November 27, 2013

Doug Kass on why the markets can rally

While quantitative easing today might be driving asset prices to potentially unsustainable levels, without stimulating much additional activity, those levels are not that out of the ordinary.

Finally, unlike the exporting of derivatives by our major money center banks (in the last cycle) that nearly bankrupted the world's financial system in 2007-2009, there is none of that today.

November 25, 2013

Stocks are richer than most investors think

There is clearly a lot of momentum in the equity markets as proven last week by the Dow Jones soaring to an all-time high of 16,000 in one of its swiftest 1,000-point moves in nearly two decades.

Doug Kass, president of Seabreeze Partners Management Inc., in a recent Real Money article argues the current P/E multiple would be a lot higher if you applied a normalized profit margin on the revenues of S&P 500 companies.

Mr. Kass points out earnings are also inflated due to unsustainable low corporate tax rates. As politicians in Washington begin taking a hard look at the U.S. deficit, it is very likely that tax rates will trend higher, thereby taking a bite out of corporate profits.

Another factor that has contributed to record corporate profit margin growth is ultra-low interest rates. They have boosted corporate profits in the U.K. and the U.S. by 5% in 2012 alone, according to a new report from the McKinsey Global Institute.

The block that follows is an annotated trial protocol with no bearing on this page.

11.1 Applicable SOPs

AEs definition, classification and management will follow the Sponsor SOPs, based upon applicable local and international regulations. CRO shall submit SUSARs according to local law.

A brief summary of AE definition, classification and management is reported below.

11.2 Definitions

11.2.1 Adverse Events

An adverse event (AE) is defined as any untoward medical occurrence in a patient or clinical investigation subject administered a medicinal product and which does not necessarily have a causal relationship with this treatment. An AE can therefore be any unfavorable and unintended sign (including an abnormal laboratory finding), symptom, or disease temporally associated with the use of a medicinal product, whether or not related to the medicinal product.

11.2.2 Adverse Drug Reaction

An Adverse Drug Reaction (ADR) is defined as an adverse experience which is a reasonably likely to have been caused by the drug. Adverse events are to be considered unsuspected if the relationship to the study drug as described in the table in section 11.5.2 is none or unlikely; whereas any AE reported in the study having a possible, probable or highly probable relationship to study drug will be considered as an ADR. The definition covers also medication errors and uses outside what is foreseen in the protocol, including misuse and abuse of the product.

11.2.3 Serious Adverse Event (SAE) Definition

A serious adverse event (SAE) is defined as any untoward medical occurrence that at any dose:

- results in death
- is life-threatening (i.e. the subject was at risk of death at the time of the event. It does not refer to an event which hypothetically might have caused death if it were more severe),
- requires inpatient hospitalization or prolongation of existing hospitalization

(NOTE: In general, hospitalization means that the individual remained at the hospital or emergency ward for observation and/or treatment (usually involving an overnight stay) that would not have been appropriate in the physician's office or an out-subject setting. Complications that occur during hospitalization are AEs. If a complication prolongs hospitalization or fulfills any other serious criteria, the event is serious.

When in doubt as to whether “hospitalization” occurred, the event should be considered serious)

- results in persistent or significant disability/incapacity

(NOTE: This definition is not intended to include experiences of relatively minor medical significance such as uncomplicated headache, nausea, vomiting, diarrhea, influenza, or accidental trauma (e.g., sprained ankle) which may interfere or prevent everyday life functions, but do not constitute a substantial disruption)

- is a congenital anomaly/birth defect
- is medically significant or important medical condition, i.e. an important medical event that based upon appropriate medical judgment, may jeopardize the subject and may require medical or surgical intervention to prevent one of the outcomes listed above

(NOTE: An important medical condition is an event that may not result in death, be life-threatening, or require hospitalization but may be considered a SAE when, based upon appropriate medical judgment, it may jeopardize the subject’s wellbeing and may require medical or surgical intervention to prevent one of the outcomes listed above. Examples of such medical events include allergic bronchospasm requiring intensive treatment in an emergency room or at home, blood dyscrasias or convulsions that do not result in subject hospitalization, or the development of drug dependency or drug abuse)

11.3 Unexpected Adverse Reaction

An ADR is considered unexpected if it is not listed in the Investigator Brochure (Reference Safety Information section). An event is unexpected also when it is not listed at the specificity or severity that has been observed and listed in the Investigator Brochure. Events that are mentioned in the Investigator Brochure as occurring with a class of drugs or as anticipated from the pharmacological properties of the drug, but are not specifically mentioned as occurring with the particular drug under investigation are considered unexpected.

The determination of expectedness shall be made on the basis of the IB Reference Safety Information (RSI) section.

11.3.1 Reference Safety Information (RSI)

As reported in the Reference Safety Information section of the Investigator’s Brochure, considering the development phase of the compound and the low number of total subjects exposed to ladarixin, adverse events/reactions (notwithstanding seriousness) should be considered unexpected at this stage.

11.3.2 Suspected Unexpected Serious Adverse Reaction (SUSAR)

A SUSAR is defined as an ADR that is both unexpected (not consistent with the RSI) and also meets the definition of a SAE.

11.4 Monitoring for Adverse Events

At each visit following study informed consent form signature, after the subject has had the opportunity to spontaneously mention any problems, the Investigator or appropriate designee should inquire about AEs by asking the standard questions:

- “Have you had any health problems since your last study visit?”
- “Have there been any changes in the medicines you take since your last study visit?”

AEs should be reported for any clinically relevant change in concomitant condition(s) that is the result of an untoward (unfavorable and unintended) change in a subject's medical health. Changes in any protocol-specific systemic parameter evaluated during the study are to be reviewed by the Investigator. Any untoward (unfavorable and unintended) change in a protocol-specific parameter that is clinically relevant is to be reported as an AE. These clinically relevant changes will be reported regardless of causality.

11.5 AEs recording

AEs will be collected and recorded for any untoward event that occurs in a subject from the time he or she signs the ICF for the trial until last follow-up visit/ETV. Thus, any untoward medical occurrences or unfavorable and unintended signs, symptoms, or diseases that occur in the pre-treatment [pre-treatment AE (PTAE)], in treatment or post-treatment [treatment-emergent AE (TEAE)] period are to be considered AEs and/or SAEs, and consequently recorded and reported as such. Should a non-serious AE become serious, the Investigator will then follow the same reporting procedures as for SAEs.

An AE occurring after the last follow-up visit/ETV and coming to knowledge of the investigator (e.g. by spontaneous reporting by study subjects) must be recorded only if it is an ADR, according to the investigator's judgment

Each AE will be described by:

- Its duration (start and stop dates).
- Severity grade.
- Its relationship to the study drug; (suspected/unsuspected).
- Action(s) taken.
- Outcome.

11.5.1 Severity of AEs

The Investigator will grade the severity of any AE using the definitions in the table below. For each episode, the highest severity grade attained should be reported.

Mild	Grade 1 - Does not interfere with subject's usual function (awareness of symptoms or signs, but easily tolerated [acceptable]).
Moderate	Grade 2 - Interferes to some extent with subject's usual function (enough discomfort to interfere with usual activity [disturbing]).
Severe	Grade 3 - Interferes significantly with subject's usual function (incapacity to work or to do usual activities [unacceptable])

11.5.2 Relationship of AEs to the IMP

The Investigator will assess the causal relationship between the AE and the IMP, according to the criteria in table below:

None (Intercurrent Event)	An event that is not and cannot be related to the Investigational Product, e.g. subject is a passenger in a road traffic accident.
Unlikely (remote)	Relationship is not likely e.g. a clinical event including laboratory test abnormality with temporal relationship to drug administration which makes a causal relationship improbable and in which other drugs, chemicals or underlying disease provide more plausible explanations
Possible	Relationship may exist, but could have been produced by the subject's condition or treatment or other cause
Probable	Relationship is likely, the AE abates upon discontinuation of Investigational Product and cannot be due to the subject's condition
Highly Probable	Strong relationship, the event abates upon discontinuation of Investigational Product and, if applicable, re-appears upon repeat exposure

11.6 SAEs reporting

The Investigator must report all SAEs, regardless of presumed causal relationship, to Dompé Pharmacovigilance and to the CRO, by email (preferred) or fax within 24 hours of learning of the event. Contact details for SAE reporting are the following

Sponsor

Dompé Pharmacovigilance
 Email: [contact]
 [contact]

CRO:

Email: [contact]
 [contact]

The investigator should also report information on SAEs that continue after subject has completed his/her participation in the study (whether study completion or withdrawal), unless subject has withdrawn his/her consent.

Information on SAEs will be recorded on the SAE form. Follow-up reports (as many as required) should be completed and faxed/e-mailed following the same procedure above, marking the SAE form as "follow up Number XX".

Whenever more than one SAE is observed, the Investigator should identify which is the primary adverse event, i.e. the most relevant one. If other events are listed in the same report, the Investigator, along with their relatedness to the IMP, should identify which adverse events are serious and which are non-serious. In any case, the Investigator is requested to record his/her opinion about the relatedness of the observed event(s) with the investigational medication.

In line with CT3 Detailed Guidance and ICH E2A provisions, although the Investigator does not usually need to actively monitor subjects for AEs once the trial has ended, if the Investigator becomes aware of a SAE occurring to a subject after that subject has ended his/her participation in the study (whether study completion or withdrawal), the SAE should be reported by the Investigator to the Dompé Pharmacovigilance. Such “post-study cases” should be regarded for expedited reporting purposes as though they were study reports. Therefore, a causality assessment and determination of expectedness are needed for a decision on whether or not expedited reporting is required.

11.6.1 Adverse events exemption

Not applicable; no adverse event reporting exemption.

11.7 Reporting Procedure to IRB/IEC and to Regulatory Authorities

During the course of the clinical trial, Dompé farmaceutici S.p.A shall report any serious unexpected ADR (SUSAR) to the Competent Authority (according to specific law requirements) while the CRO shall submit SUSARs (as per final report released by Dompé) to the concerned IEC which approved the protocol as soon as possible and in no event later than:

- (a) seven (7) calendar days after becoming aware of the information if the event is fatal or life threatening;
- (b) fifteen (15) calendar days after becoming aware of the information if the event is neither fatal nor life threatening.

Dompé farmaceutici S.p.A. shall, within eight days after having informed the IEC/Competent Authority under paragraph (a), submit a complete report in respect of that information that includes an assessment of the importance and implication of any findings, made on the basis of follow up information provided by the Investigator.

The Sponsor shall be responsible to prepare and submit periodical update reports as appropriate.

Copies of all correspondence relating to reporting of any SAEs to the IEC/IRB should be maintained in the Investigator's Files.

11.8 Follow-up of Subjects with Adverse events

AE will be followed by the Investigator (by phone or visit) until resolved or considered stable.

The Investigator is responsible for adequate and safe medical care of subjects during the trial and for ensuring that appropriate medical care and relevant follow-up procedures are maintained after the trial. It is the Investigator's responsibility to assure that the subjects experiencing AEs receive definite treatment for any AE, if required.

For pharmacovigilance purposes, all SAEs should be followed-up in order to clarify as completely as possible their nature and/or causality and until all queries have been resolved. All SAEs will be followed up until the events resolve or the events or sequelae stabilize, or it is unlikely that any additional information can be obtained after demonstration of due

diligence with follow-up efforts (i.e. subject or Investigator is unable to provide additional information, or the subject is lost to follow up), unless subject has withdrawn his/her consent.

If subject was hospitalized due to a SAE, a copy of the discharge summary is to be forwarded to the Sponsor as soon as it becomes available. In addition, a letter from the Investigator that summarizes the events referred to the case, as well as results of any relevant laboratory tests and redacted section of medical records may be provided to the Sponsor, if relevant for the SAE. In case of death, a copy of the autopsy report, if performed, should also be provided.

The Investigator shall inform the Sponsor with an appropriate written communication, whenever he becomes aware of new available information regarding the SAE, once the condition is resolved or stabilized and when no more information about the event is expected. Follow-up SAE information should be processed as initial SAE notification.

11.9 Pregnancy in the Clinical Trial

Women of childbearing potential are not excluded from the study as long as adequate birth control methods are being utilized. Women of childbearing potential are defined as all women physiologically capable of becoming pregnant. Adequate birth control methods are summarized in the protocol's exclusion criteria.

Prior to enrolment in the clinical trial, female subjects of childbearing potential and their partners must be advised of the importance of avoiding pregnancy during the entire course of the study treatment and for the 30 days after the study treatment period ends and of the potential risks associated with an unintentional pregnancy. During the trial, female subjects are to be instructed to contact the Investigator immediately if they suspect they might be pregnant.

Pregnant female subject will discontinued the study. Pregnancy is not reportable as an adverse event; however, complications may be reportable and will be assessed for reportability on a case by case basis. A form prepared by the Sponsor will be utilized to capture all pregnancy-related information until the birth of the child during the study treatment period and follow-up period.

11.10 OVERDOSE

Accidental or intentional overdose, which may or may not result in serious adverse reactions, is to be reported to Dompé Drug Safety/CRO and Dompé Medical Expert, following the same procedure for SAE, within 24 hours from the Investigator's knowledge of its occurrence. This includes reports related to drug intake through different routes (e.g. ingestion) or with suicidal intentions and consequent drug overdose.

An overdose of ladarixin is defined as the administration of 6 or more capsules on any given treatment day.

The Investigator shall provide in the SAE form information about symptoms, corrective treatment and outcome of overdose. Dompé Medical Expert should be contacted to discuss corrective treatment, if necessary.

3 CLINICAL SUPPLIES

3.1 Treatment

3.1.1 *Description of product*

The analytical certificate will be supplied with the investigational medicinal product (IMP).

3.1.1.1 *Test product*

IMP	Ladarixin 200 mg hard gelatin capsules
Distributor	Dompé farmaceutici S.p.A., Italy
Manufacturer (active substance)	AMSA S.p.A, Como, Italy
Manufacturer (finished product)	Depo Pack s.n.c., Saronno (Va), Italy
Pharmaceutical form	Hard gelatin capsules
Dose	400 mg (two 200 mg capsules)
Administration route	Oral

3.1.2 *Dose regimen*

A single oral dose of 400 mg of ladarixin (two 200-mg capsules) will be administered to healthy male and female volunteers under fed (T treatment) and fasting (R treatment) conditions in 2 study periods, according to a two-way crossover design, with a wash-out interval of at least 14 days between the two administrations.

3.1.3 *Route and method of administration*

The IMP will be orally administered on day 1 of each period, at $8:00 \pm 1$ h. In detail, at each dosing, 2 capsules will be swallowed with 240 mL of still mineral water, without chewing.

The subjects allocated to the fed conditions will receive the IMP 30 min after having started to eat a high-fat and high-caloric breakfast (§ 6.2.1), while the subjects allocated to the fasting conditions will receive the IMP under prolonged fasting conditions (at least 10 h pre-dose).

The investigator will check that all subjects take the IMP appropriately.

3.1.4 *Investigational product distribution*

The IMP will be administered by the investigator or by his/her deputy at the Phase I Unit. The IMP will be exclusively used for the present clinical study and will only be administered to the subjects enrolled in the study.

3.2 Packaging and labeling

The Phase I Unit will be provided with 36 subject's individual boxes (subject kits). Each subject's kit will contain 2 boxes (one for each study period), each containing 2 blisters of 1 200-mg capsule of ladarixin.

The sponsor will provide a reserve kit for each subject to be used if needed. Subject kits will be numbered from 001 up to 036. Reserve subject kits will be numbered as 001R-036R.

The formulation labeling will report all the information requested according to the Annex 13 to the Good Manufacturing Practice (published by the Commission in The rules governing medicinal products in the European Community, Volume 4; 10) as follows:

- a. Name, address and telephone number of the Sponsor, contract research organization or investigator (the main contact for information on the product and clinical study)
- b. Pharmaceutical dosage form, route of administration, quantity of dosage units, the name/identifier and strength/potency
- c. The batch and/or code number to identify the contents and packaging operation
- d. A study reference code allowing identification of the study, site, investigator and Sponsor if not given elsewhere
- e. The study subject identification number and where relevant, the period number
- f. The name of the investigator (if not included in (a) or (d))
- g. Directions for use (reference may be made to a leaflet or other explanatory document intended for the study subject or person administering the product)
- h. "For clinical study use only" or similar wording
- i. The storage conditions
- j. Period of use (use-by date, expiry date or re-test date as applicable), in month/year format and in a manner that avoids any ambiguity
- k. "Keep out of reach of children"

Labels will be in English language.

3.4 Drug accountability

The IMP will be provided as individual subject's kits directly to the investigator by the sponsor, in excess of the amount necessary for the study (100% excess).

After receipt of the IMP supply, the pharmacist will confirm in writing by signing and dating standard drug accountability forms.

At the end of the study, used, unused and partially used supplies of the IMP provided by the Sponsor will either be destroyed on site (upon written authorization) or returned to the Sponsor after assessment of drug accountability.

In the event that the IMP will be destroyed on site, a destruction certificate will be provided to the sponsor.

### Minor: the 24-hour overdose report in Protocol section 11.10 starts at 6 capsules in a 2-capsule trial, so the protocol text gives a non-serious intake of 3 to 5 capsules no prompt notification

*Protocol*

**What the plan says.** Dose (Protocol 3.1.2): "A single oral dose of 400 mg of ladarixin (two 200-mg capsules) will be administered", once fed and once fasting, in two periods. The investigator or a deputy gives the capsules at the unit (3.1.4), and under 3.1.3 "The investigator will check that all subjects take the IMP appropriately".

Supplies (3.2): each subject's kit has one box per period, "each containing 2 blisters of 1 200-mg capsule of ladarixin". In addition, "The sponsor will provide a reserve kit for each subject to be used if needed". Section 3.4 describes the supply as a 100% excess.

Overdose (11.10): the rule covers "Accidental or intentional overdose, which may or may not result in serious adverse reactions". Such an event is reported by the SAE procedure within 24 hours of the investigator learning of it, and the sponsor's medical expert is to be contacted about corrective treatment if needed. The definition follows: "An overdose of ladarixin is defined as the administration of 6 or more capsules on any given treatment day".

More importantly, companies such as Tim Hortons Inc., Johnson Controls Inc. and Yahoo Inc. have been issuing billions of dollars of low-cost debt and using the proceeds to buy back their stocks. Companies can inflate earnings per share by reducing their share counts and either taking on more debt or using their excess cash rather than reinvesting it in their company.

More than 80% of S&P 500 companies are currently buying back shares, and they are doing it at twice the pace seen in the 1990s, according to a recent Goldman Sachs report. In total, buybacks are now up 40% on a trailing four-quarter basis and are expected to expand by an incremental 10% in 2014 given that cash balances are currently over US$1-trillion.

November 21, 2013

Markets can still go higher, not bubble yet

Doug Kass on Debt, Investor Sentiment and stock market:

While debt is cheap and plentiful to some, it is not universally so, as lending standards (especially mortgages and small-business loans) are relatively tight.

While investor sentiment is optimistic (and at multiyear highs), retail investors remain relatively noncommittal to stocks, and there is no new marginal buyer of equities (as was the case in the late 1990s). Nevertheless, the Investors Intelligence gauge of adviser sentiment (at a 55.2% bullish reading and only 15.6% bearish) is not only at the highest difference between the two in 2013 but at the most extreme reading since mid-April, a point in time when stocks experienced the largest correction of the current bull market that began in March 2009.